The Supreme Court’s December 5 hearing in 303 Creative LLC v. Elenis — where a Colorado website designer asserts a First Amendment free speech right to refuse to create wedding websites for same-sex couples — starkly illustrated how much of a legal and cultural shadow Donald Trump’s presidency continues to cast over our community’s well-being.
But last week also saw several promising developments, including final congressional action on a measure protecting marriage equality. The most powerful advance, however, came out of Georgia in that state’s US Senate runoff.
Under Colorado law, public accommodations such as 303 Creative — a business that holds itself out as open to the general public — cannot discriminate in providing services on the basis of protected categories, including sexual orientation and gender identity. Defending its public accommodations law, the State of Colorado maintains that denying same-sex couples website design services is sexual orientation discrimination because the same services would be offered to different-sex couples. Lorie Smith, 303 Creative’s owner, in contrast, contends that her website design work is “speech,” protected by the First Amendment, and that the state cannot compel her to engage in speech contrary to her belief that marriage is rightly the union of one man and one woman.
Smith’s case, instigated by the anti-LGBTQ law group Alliance Defending Freedom (ADF), is disingenuous in several respects. The first is the idea that putting together a website on behalf of a commercial client is somehow “speech,” the content of which could be attributed to the technician executing the task. The case’s other facetious aspect is that Smith, to date, has not designed any wedding websites, and is instead looking for preemptive approval for giving public notice she will not do so for same-sex couples. Courts are supposed to decide real disputes, but so far there have been no complaints from aggrieved same-sex couples nor any enforcement actions by the State of Colorado.
Expert analysis of the Supreme Court arguments, however, uniformly predict that Smith will prevail before a bench with a 6-3 conservative majority that includes three Trump appointees. At msnbc.com, Chris Geidner, a gay legal analyst who writes the Law Dork Substack column, predicted a 6-3 vote in the case and pointed out how Amy Coney Barrett and Neil Gorsuch — both Trump’s appointees — each jumped in to help the ADF attorney when she lost her footing during the hearing.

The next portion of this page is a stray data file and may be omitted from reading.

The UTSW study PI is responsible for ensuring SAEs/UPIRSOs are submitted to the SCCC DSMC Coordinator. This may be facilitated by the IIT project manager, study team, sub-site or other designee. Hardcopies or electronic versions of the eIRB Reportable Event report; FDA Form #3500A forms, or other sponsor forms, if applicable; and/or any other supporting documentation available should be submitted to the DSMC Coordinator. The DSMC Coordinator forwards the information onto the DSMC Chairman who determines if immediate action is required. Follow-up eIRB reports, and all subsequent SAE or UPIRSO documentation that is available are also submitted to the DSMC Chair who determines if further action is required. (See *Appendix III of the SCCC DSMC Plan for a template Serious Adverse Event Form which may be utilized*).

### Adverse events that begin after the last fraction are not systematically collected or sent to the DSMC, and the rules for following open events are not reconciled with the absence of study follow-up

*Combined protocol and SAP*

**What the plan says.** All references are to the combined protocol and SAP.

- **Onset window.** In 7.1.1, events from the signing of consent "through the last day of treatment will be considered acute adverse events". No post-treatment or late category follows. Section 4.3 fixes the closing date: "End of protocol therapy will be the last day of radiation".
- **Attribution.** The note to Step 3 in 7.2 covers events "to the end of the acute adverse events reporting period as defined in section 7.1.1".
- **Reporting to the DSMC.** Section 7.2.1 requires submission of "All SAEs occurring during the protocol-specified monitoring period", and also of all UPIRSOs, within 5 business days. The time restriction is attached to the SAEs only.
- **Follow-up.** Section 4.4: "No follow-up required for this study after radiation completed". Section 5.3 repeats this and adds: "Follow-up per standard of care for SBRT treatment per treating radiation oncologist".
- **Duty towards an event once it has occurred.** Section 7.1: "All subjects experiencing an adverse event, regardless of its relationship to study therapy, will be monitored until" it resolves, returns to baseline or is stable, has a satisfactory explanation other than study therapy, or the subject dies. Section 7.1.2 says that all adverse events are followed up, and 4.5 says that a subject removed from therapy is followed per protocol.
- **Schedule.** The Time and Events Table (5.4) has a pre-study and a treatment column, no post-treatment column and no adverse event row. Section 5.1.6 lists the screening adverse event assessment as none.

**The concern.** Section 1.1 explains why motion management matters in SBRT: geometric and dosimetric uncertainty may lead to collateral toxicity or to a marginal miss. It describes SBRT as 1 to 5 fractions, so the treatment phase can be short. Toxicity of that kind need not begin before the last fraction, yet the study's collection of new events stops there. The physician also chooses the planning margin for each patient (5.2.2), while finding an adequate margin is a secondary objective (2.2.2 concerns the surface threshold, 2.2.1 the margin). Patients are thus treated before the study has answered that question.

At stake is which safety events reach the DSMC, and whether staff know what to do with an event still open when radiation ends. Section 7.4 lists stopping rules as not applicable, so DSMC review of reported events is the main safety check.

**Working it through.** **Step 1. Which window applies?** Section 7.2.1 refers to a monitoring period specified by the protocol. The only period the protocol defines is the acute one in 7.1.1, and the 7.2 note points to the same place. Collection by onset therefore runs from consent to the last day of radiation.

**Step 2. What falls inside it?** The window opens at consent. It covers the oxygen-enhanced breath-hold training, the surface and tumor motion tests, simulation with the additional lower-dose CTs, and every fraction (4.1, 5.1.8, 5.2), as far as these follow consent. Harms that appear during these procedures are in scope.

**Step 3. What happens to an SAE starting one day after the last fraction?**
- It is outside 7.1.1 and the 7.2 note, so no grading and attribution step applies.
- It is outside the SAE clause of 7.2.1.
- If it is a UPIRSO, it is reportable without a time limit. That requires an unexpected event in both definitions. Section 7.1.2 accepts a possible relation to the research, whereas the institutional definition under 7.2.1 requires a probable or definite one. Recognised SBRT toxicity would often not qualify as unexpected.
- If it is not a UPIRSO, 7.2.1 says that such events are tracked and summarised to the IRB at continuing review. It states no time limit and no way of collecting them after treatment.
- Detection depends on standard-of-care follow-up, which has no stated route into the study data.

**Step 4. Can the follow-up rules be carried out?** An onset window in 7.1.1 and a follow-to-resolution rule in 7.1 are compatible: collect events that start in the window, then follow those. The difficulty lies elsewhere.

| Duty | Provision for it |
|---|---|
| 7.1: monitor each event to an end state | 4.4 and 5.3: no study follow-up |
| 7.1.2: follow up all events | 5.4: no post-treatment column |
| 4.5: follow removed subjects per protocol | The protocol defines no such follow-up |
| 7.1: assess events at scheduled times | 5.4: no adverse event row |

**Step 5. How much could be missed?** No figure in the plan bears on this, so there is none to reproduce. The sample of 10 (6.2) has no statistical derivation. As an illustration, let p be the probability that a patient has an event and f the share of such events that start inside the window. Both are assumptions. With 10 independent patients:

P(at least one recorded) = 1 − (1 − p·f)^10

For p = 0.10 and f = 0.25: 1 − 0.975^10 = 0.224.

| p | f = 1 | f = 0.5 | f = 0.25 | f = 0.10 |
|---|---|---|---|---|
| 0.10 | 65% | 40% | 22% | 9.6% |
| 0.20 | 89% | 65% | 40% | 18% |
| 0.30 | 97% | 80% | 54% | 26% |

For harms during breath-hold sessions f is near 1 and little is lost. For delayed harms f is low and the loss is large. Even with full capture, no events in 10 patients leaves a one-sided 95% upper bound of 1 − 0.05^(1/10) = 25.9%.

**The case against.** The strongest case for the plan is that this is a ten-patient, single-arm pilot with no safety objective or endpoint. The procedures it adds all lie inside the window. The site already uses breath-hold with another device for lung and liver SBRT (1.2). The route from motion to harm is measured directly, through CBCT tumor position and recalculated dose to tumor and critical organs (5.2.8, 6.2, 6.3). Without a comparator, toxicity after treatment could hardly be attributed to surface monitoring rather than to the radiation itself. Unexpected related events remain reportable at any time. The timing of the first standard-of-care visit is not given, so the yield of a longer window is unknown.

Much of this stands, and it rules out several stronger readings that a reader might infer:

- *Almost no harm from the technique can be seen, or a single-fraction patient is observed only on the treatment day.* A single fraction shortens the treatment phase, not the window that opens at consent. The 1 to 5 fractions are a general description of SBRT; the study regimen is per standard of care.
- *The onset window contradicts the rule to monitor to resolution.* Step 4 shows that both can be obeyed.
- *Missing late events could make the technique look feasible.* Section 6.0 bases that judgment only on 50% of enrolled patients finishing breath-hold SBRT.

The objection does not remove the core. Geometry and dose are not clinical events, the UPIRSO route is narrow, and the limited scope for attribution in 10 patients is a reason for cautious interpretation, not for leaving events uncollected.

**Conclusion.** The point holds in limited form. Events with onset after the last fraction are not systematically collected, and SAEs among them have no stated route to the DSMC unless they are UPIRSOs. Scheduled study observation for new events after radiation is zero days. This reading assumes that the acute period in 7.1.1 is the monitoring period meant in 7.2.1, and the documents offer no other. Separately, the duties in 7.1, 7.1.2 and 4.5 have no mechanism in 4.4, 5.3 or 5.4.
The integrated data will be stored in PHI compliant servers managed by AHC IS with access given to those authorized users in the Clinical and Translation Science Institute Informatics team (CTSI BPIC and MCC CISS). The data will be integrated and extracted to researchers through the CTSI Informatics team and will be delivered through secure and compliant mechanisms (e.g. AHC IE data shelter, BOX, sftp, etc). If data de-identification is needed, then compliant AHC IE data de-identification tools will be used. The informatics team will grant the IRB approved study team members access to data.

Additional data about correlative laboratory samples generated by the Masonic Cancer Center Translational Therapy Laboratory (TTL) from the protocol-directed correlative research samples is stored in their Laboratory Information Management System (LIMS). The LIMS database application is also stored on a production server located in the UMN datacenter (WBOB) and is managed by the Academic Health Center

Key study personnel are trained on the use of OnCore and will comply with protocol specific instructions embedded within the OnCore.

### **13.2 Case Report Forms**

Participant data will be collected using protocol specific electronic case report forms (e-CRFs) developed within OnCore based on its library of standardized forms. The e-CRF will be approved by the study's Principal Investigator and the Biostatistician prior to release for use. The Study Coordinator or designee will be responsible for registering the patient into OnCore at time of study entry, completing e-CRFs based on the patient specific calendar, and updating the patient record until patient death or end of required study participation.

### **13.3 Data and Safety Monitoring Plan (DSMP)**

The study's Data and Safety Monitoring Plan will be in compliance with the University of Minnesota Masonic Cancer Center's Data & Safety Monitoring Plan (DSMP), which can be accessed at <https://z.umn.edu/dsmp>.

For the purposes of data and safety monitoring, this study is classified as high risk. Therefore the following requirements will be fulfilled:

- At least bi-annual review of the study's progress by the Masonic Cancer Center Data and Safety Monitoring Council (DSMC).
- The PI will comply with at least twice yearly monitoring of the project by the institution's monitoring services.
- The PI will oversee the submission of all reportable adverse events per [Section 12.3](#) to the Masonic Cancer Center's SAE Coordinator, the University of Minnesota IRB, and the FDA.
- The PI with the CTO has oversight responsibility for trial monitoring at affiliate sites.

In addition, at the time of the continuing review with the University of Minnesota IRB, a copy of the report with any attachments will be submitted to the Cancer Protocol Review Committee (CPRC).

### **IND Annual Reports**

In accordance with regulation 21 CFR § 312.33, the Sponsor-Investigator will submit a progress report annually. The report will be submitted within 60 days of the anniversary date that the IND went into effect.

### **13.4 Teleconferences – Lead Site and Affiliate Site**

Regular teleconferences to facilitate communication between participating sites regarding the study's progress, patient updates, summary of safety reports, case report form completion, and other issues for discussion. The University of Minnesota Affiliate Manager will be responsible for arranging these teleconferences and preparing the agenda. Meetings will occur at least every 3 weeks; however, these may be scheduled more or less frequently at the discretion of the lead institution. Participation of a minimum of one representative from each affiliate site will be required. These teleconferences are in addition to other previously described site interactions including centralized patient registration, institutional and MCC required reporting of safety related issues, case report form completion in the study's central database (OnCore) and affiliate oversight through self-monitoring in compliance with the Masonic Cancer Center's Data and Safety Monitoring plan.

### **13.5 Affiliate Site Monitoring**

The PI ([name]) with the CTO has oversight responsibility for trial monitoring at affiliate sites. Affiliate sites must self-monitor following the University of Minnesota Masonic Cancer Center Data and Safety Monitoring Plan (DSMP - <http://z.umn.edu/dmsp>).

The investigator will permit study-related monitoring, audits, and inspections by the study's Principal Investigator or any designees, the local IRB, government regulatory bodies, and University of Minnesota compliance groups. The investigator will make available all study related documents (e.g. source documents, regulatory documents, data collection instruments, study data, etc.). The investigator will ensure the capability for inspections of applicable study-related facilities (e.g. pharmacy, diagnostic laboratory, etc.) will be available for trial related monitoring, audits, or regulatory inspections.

Like other analysts, Geidner predicted that the only real question is how broadly applicable Smith’s victory will be. The court could craft a narrow approach that manages to credit her argument that designing websites is protected “speech” without granting widespread license to evade public accommodations law by simply pointing to the First Amendment. Or, public accommodations nondiscrimination law could be gutted — with devastating consequences not only for the LGBTQ community, but for protections in categories like race and gender, as well.
The 303 Creative case arrives at a daunting political and cultural moment for the LGBTQ community. Red states around the country continue their war on transgender healthcare and on trans youth. Ron DeSantis’ Don’t Say Gay law in Florida has encouraged vitriolic lies about the “grooming” of youth, and, as the Miami Herald reports, that state’s Department of Education is now targeting at least 10 large school districts over their policies protecting LGBTQ students. The actions of politicians, in turn, are encouraging vigilantism, with Proud Boy contingents turning up at drag queen story hours and drag performance events.
Against this background, Congress’ final approval last week of the Respect for Marriage Act is, of course, an encouraging counterpoint — especially given the support of 12 Republicans in the Senate and 39 in the House. We can’t forget, however, that this measure arose in response to Justice Clarence Thomas’ explicit threat, in his concurrence in the June abortion ruling, to revisit the 2015 Obergefell marriage equality victory. Taking up marriage equality this fall precluded any possibility that the Senate could move on the Equality Act, the latest version of a 50-year effort to enact comprehensive LGBTQ nondiscrimination protections. With Republicans taking control of the House in 2023, progress is now put off at least two more years.